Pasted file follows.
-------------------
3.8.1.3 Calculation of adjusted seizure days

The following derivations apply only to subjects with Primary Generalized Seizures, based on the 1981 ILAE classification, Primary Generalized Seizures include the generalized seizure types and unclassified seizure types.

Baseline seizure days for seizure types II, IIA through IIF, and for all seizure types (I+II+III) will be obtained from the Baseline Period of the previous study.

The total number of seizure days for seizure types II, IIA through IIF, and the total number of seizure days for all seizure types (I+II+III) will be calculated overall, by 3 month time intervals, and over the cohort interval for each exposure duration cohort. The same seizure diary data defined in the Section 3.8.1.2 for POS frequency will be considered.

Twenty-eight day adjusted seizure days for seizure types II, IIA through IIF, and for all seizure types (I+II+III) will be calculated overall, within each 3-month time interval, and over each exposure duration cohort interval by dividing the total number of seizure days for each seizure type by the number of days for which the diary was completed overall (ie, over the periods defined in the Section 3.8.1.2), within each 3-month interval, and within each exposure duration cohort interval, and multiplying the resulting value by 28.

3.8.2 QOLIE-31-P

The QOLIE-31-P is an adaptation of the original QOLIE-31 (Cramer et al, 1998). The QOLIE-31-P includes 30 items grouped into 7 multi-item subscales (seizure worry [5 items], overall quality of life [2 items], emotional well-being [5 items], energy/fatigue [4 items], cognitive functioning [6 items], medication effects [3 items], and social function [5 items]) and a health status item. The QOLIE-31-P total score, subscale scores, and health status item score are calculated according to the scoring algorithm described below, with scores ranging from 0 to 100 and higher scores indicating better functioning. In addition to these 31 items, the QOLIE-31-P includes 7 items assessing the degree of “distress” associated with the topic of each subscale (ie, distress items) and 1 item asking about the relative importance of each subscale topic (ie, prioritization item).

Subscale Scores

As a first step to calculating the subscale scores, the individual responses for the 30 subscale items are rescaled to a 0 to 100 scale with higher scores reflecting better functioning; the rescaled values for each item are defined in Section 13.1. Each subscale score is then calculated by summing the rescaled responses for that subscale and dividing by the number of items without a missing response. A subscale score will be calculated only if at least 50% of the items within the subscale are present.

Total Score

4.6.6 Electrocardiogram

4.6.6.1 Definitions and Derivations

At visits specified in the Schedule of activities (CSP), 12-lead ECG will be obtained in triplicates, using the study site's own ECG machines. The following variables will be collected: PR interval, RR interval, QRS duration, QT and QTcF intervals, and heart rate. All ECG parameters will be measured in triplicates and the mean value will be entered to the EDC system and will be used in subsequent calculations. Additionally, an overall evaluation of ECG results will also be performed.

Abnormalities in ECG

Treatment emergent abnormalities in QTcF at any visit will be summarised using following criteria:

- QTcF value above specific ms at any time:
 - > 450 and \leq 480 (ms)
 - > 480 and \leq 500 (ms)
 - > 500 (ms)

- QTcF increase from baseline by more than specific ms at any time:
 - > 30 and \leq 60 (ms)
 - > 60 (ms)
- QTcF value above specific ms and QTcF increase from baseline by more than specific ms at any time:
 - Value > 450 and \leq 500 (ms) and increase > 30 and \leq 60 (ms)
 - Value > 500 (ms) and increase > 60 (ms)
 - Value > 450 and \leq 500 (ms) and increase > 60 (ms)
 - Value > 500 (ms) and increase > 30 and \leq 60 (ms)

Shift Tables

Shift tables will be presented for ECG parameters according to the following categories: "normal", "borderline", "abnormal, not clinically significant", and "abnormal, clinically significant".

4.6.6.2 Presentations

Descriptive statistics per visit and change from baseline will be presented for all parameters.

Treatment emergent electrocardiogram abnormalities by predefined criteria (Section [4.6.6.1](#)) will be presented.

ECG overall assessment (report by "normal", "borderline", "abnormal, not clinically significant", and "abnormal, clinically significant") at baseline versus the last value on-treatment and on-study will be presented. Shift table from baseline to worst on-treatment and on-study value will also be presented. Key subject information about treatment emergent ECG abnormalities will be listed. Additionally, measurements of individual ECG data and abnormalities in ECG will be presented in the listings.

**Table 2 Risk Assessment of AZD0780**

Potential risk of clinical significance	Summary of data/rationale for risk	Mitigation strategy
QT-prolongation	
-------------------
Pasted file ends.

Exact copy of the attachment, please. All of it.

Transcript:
3.8.1.3 Calculation of adjusted seizure days

The following derivations apply only to subjects with Primary Generalized Seizures, based on the 1981 ILAE classification, Primary Generalized Seizures include the generalized seizure types and unclassified seizure types.

Baseline seizure days for seizure types II, IIA through IIF, and for all seizure types (I+II+III) will be obtained from the Baseline Period of the previous study.

The total number of seizure days for seizure types II, IIA through IIF, and the total number of seizure days for all seizure types (I+II+III) will be calculated overall, by 3 month time intervals, and over the cohort interval for each exposure duration cohort. The same seizure diary data defined in the Section 3.8.1.2 for POS frequency will be considered.

Twenty-eight day adjusted seizure days for seizure types II, IIA through IIF, and for all seizure types (I+II+III) will be calculated overall, within each 3-month time interval, and over each exposure duration cohort interval by dividing the total number of seizure days for each seizure type by the number of days for which the diary was completed overall (ie, over the periods defined in the Section 3.8.1.2), within each 3-month interval, and within each exposure duration cohort interval, and multiplying the resulting value by 28.

3.8.2 QOLIE-31-P

The QOLIE-31-P is an adaptation of the original QOLIE-31 (Cramer et al, 1998). The QOLIE-31-P includes 30 items grouped into 7 multi-item subscales (seizure worry [5 items], overall quality of life [2 items], emotional well-being [5 items], energy/fatigue [4 items], cognitive functioning [6 items], medication effects [3 items], and social function [5 items]) and a health status item. The QOLIE-31-P total score, subscale scores, and health status item score are calculated according to the scoring algorithm described below, with scores ranging from 0 to 100 and higher scores indicating better functioning. In addition to these 31 items, the QOLIE-31-P includes 7 items assessing the degree of “distress” associated with the topic of each subscale (ie, distress items) and 1 item asking about the relative importance of each subscale topic (ie, prioritization item).

Subscale Scores

As a first step to calculating the subscale scores, the individual responses for the 30 subscale items are rescaled to a 0 to 100 scale with higher scores reflecting better functioning; the rescaled values for each item are defined in Section 13.1. Each subscale score is then calculated by summing the rescaled responses for that subscale and dividing by the number of items without a missing response. A subscale score will be calculated only if at least 50% of the items within the subscale are present.

Total Score

4.6.6 Electrocardiogram

4.6.6.1 Definitions and Derivations

At visits specified in the Schedule of activities (CSP), 12-lead ECG will be obtained in triplicates, using the study site's own ECG machines. The following variables will be collected: PR interval, RR interval, QRS duration, QT and QTcF intervals, and heart rate. All ECG parameters will be measured in triplicates and the mean value will be entered to the EDC system and will be used in subsequent calculations. Additionally, an overall evaluation of ECG results will also be performed.

Abnormalities in ECG

Treatment emergent abnormalities in QTcF at any visit will be summarised using following criteria:

- QTcF value above specific ms at any time:
 - > 450 and \leq 480 (ms)
 - > 480 and \leq 500 (ms)
 - > 500 (ms)

- QTcF increase from baseline by more than specific ms at any time:
 - > 30 and \leq 60 (ms)
 - > 60 (ms)
- QTcF value above specific ms and QTcF increase from baseline by more than specific ms at any time:
 - Value > 450 and \leq 500 (ms) and increase > 30 and \leq 60 (ms)
 - Value > 500 (ms) and increase > 60 (ms)
 - Value > 450 and \leq 500 (ms) and increase > 60 (ms)
 - Value > 500 (ms) and increase > 30 and \leq 60 (ms)

Shift Tables

Shift tables will be presented for ECG parameters according to the following categories: "normal", "borderline", "abnormal, not clinically significant", and "abnormal, clinically significant".

4.6.6.2 Presentations

Descriptive statistics per visit and change from baseline will be presented for all parameters.

Treatment emergent electrocardiogram abnormalities by predefined criteria (Section [4.6.6.1](#)) will be presented.

ECG overall assessment (report by "normal", "borderline", "abnormal, not clinically significant", and "abnormal, clinically significant") at baseline versus the last value on-treatment and on-study will be presented. Shift table from baseline to worst on-treatment and on-study value will also be presented. Key subject information about treatment emergent ECG abnormalities will be listed. Additionally, measurements of individual ECG data and abnormalities in ECG will be presented in the listings.

**Table 2 Risk Assessment of AZD0780**

Potential risk of clinical significance	Summary of data/rationale for risk	Mitigation strategy
QT-prolongation	